The odontophore is part of the feeding mechanism in molluscs. It is the cartilage which underlies and supports the radula, a ribbon of teeth.[1] The radula is found in every class of molluscs except for the bivalves.[2] The feeding apparatus can be extended from the mouth of the animal, and the radular ribbon can slide over the odontophore. By moving the radula and odontophore over a surface, the teeth cut and scoop up food particles and convey them into the mouth, whence they enter the oesophagus. The diagrams here show the feeding apparatus of a generalized gastropod. The details shown do not necessarily apply to predatory species such as the cone snails, which have a highly specialized feeding mechanism. References[edit]^ Gerlach, J.; Van Bruggen, A.C. (1998). "A first record of a terrestrial mollusc without a radula". Journal of Molluscan Studies. 64 (2): 249–250. doi:10.1093/mollus/64.2.249.  ^ Harold Leonard Levin (1999)
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Class (biology)
In biological classification, class (Latin: classis) is:a taxonomic rank. Other well-known ranks in descending order of size are life, domain, kingdom, phylum, order, family, genus, and species, with class fitting between phylum and order. As for the other well-known ranks, there is the option of an immediately lower rank, indicated by the prefix sub-: subclass (Latin: subclassis). a taxonomic unit, a taxon, in that rank. In that case the plural is classes (Latin classes)Example: Dogs are in the class Mammalia.The composition of each class is determined by a taxonomist. Often there is no exact agreement, with different taxonomists taking different positions. There are no hard rules that a taxonomist needs to follow in describing a class, but for well-known animals there is likely to be consensus. In botany, classes are now rarely discussed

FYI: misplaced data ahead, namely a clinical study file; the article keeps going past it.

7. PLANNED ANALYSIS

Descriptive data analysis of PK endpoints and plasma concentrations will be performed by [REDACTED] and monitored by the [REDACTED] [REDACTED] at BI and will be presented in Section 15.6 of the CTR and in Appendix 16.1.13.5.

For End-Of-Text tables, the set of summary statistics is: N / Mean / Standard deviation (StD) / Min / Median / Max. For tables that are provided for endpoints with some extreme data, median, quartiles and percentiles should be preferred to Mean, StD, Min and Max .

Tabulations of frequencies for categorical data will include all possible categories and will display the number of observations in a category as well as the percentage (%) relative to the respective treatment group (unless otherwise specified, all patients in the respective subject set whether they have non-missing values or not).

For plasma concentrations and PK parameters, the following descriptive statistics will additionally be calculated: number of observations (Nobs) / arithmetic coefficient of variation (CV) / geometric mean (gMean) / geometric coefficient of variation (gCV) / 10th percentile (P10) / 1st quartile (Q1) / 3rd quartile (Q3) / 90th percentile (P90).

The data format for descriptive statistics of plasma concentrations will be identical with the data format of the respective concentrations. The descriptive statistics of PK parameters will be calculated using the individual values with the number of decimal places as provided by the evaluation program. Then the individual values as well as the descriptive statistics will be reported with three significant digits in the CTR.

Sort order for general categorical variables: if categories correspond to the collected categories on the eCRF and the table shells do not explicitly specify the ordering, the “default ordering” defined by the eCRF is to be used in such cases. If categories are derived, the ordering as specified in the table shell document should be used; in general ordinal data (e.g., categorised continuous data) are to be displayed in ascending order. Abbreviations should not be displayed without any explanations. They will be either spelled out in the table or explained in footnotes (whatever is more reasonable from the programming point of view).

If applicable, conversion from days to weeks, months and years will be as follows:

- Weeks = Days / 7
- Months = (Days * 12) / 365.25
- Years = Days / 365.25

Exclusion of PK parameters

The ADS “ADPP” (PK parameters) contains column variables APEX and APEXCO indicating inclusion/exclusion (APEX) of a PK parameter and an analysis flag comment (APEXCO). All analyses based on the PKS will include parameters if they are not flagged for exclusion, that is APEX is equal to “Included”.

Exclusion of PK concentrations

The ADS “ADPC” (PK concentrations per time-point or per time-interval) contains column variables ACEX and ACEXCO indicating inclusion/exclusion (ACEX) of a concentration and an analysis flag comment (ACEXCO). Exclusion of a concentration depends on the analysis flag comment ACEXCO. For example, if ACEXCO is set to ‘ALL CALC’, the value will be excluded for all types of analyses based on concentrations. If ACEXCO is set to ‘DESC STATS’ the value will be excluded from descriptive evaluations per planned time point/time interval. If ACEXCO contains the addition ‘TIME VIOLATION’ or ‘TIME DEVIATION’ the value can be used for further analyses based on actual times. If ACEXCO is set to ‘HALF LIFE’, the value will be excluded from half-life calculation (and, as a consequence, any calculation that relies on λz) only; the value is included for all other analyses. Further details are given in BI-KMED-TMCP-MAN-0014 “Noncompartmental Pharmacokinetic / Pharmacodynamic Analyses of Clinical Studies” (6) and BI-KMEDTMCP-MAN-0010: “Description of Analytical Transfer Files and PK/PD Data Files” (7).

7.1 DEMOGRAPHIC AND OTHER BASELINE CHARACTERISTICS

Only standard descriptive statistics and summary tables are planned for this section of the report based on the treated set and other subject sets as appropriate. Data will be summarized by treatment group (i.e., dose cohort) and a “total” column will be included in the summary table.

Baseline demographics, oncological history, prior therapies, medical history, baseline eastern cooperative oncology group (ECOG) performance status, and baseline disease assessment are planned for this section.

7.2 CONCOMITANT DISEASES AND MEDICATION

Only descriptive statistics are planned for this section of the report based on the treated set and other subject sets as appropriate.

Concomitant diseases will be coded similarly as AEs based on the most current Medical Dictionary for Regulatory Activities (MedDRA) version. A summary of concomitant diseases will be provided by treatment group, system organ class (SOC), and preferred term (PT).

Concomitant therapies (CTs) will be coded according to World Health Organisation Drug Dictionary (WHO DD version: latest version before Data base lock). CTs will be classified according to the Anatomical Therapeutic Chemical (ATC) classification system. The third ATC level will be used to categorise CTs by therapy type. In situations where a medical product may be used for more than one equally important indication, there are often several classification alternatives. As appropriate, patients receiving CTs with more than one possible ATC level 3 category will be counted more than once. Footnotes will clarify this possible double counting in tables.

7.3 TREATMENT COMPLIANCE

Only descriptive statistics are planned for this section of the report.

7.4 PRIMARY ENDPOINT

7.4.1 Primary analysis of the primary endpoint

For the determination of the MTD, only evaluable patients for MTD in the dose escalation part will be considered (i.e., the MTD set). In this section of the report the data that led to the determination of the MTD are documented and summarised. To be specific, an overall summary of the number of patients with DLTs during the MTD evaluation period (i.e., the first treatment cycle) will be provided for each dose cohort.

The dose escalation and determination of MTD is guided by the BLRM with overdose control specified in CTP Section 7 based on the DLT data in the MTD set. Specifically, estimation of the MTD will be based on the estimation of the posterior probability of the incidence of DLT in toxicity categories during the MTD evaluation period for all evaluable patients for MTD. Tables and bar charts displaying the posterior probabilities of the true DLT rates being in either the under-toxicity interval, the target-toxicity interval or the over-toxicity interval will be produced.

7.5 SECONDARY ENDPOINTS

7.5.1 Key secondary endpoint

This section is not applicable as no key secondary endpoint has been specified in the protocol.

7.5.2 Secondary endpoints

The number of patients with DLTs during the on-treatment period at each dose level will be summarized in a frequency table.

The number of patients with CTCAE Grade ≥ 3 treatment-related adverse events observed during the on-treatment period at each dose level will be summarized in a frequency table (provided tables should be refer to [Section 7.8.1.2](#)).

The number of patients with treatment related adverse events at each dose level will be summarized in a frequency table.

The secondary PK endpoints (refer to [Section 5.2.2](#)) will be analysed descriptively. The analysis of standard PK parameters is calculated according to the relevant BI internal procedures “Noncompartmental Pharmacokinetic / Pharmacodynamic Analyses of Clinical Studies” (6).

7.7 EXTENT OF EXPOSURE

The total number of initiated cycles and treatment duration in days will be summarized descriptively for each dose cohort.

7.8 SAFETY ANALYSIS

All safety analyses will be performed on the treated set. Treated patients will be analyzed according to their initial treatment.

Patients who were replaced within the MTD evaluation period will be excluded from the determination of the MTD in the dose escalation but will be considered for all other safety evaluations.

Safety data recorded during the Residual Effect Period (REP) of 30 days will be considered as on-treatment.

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10th Edition Of Systema Naturae
The 10th edition of Systema Naturae
Systema Naturae
is a book written by Carl Linnaeus and published in two volumes in 1758 and 1759, which marks the starting point of zoological nomenclature. In it, Linnaeus introduced binomial nomenclature for animals, something he had already done for plants in his 1753 publication of Species Plantarum.Contents1 Starting point 2 Revisions 3 Animals3.1 Mammalia 3.2 Aves 3.3 Amphibia 3.4 Pisces 3.5 Insecta 3.6 Vermes4 Plants 5 References 6 External linksStarting point[edit] Before 1758, most biological catalogues had used polynomial names for the taxa included, including earlier editions of Systema Naturae. The first work to consistently apply binomial nomenclature across the animal kingdom was the 10th edition of Systema Naturae